10/14/2013 12:15:00 PM Encyclical, now 50, a milestone in church social teaching
Catholic News Service photo
Pope John XXIII signs encyclical Pacem in Terris in 1963.
Conference Oct. 25-26
Conference on 'Pacem in Terris'
University of Portland
One of the most important documents of the Second Vatican Council was issued 50 years ago and is being remembered at a University of Portland conference set for Oct. 25-26.
Pacem in Terris, "Peace on Earth," is seen by many as the first truly modern papal encyclical and was the first encyclical addressed to the entire human community.
Pope John XXIII, who will be canonized in April, called on “all people of good will” to learn to "read the signs of the times" in order to understand how the People of God are being called to respond to issues of injustice in the modern world.
"The encyclical raises deep, ethical issues concerning how to live in 'right order' between human beings, nature, God, and the diversity and pluralism of the world's cultures," says Michael Andrews, a professor of philosophy and dean of UP's College of Arts and Sciences.
The encyclical, written at the outset of Vatican II, prompted questions we still ponder in the 21st century: What are the challenges of being a disciple of Jesus amid modern technology? How do we approach the production and use of weapons of mass destruction? What is our responsibility toward refugees, immigrants and women? How does the world move toward access to healthcare, clean water and food? How do we defend religious freedom? Do little-regulated capital markets serve humans well?
At its roots, says Andrews, Pacem in Terris is an appeal to conscience and the common good.
"Recent statements from Pope Francis concerning the responsibility of wealthy nations to the care of the poor and the protection of the Earth are very much inspired by John XXIII's personal and spiritual journey as a witness for peace and justice," says Andrews.
Archbishop Alexander Sample will deliver opening remarks at 5 p.m. Friday. Four speakers then will examine the document and its legacy.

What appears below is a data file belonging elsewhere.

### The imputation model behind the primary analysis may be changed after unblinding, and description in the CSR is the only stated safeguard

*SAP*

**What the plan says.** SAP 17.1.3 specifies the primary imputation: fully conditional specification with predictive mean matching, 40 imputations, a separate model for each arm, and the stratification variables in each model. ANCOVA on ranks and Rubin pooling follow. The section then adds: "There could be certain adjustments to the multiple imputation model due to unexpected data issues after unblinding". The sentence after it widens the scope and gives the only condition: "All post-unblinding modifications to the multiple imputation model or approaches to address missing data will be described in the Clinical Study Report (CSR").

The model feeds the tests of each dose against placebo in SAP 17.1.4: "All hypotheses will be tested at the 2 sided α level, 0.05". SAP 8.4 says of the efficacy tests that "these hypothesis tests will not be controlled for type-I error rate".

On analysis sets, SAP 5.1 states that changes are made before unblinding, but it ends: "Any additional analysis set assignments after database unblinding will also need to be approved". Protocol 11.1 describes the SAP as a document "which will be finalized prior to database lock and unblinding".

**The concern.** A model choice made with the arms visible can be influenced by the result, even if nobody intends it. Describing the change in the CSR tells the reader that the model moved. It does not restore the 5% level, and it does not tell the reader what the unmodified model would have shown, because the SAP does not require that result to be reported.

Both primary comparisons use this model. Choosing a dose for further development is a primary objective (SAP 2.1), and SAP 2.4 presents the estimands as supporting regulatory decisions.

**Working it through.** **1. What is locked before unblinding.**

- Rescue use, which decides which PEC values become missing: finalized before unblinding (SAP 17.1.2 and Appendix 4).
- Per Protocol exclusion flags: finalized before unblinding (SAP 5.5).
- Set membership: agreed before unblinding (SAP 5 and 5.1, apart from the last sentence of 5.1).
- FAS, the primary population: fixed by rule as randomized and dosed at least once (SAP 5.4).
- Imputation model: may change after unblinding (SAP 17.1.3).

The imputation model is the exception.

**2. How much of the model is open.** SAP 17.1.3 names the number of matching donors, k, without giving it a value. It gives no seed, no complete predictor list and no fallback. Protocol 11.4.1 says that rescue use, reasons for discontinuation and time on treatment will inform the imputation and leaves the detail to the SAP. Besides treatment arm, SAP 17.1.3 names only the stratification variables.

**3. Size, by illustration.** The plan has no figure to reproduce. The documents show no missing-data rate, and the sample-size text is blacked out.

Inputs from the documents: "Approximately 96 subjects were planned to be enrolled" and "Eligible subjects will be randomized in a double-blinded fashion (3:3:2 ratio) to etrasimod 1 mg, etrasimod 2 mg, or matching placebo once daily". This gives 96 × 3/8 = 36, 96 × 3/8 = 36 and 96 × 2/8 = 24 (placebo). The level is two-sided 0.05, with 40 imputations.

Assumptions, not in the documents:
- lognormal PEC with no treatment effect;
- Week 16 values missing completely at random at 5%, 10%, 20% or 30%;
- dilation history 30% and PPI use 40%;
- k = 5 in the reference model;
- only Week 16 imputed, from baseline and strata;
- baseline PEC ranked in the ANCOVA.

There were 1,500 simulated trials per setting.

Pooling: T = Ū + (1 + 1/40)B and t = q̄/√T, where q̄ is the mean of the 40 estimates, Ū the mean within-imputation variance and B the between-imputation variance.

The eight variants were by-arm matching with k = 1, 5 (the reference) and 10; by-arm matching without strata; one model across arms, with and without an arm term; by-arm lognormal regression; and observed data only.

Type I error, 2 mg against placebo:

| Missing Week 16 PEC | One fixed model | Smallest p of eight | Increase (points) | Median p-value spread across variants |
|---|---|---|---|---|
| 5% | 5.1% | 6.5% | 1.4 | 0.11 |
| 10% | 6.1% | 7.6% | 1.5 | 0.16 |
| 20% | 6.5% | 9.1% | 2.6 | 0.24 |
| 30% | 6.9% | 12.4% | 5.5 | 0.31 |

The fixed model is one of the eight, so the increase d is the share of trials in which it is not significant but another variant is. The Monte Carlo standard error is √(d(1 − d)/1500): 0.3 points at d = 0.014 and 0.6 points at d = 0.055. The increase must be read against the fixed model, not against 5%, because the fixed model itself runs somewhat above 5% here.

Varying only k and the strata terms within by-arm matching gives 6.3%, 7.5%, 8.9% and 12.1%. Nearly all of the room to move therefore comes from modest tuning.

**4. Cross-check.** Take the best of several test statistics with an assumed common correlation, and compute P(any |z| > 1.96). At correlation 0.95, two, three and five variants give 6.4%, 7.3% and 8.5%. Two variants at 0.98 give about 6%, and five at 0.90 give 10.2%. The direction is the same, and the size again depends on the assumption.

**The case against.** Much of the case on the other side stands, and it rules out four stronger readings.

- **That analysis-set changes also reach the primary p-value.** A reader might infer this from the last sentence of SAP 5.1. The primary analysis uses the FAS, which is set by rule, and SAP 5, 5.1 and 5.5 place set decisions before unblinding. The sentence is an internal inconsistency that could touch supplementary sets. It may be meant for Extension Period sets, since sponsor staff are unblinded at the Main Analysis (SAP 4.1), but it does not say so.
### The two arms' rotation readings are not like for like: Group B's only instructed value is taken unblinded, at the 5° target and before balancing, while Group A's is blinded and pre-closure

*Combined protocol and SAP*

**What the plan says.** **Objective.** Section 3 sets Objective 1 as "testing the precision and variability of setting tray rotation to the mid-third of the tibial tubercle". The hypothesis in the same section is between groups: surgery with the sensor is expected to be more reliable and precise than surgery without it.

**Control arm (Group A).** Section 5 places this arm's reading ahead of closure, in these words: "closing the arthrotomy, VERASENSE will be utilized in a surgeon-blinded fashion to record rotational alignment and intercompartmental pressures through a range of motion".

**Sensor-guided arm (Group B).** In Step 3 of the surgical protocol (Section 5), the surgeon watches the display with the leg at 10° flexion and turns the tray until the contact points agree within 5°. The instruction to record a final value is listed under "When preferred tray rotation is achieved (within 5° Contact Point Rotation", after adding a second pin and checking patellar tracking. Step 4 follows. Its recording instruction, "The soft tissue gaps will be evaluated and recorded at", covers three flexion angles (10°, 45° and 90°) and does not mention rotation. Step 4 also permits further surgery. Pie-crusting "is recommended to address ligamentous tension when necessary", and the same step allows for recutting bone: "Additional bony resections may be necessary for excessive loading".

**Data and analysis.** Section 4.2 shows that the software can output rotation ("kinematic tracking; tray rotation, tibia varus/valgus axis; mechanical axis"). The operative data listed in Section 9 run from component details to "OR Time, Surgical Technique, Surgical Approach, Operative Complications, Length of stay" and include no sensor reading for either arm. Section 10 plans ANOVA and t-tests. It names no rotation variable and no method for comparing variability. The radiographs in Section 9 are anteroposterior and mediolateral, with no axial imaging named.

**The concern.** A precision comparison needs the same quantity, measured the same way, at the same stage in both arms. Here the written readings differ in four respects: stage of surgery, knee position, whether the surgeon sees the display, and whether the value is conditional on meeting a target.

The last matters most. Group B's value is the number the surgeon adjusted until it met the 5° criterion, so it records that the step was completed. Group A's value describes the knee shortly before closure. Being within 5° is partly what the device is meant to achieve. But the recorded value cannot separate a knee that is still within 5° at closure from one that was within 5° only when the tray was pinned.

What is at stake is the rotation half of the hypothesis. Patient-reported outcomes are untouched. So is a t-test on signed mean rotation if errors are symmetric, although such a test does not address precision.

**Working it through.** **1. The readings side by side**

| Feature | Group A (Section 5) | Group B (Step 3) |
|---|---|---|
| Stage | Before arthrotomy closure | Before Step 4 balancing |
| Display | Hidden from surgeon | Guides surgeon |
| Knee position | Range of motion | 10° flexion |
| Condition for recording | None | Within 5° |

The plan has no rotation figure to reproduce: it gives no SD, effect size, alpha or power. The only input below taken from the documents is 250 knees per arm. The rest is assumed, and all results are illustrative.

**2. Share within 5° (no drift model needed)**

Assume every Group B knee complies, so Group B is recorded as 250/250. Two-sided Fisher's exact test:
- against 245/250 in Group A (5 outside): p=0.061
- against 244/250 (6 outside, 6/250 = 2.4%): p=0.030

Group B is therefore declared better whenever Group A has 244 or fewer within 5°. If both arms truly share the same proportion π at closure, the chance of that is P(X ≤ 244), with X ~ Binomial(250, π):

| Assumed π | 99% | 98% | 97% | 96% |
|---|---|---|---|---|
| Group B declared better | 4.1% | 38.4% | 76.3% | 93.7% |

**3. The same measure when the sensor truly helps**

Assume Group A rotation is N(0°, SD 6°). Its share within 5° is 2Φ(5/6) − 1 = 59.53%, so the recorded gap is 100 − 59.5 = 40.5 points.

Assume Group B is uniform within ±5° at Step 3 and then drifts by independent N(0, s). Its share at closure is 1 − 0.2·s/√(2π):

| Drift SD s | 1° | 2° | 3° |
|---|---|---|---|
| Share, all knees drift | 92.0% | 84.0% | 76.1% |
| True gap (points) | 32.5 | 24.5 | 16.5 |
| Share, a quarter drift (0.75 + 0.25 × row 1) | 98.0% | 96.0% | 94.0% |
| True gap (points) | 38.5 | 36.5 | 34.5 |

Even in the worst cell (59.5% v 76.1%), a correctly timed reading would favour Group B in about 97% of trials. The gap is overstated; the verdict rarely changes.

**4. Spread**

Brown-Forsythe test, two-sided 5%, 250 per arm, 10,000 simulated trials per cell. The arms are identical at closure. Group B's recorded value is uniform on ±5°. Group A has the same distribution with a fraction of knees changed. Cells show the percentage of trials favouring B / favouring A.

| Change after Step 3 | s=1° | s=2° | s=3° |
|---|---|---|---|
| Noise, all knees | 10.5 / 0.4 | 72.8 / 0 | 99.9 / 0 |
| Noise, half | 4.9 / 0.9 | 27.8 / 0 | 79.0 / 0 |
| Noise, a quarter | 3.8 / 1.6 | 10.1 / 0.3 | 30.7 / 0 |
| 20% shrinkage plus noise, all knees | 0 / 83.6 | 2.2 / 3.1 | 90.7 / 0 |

Jesuit Father Richard Ryscavage will speak about global human development and the evolution of Catholic social teaching. A professor of sociology at Fairfield University, Father Ryscavage is an expert on immigration and refugees. He is now leading a national study on undocumented students in U.S. colleges. He is former director of the U.S. bishops' Office for Migration and Refugee Services and has served on the Vatican delegation to the United Nations.
Holy Cross Brother Dave Andrews will discuss Catholic social teaching and energy policy. Longtime director of the National Catholic Rural Life Conference, he supported rural congregations and helped farm communities develop good stewardship for land. He now helps several organizations approach faith groups about wise and sustainable food choices. He has spoken out for farmers and peasants at World Food Summits and before the World Trade Organization.
Retired Bishop William Skylstad will explore right ordering of relationships in the environment. Former Bishop of Spokane, he was president of the U.S. Conference of Catholic Bishops from 2004 to 2007 and has served as a member of the bishops' committees on peace and justice and ecumenical and religious affairs. He was primary author of the Northwest bishops' statement calling for good stewardship of the Columbia River watershed.
Cheryle Kennedy will give a talk titled "Walking the Tribal Way." A member of the tribal council of the Grand Ronde, Kennedy comes from a family of weavers, beaders, carvers, fishers and hunters. She is a longtime advocate for justice for tribal people and was appointed by the Oregon Legislature to the state's Commission on Indian Services. She also has served on the board of the Oregon Business Association and was a consultant on the Oregon Health Plan.
The conference, which includes prayer times, runs Friday 5 p.m.-9 p.m. and Saturday 11 a.m.-9 p.m. in Buckley Center auditorium.